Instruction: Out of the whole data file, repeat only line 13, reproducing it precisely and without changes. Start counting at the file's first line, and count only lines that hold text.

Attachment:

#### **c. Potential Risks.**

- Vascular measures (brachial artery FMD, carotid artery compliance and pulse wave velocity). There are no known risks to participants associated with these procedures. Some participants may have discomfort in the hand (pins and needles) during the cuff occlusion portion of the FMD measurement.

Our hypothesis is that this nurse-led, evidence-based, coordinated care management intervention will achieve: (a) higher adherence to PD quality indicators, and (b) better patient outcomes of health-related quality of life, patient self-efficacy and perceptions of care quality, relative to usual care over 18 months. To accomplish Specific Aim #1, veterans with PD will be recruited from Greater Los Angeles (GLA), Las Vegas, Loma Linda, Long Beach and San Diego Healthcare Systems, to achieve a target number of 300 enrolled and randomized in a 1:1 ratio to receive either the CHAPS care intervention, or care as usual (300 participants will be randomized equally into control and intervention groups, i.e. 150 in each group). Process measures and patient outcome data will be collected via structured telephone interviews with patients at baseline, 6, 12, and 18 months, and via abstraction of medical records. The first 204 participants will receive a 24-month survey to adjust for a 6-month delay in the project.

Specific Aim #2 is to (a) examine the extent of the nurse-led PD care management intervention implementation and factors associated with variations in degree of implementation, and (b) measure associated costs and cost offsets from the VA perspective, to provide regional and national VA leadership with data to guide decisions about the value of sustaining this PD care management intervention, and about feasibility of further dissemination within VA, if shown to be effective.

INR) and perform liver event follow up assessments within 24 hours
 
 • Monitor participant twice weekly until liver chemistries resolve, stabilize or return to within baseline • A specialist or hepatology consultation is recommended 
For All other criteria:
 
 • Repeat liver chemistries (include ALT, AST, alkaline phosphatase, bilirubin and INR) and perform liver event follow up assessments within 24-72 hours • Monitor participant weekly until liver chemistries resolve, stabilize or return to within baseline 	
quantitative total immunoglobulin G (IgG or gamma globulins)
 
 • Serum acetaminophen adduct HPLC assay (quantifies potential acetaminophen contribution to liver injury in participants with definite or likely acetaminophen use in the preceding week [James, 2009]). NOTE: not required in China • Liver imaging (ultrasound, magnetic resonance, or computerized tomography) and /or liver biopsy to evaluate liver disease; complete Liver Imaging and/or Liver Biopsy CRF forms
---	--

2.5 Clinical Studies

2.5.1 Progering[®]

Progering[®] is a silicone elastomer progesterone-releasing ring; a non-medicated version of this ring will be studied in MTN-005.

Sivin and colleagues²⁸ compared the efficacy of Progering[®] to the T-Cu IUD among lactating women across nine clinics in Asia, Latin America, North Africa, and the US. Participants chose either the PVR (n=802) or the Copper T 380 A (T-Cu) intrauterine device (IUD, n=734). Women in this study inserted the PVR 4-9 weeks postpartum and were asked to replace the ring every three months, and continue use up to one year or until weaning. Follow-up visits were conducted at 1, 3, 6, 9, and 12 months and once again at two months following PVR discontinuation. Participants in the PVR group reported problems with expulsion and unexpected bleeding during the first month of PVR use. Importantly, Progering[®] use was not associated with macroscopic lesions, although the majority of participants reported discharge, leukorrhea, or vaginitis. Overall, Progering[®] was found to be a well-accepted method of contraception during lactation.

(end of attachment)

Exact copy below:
2.5.1 Progering[®]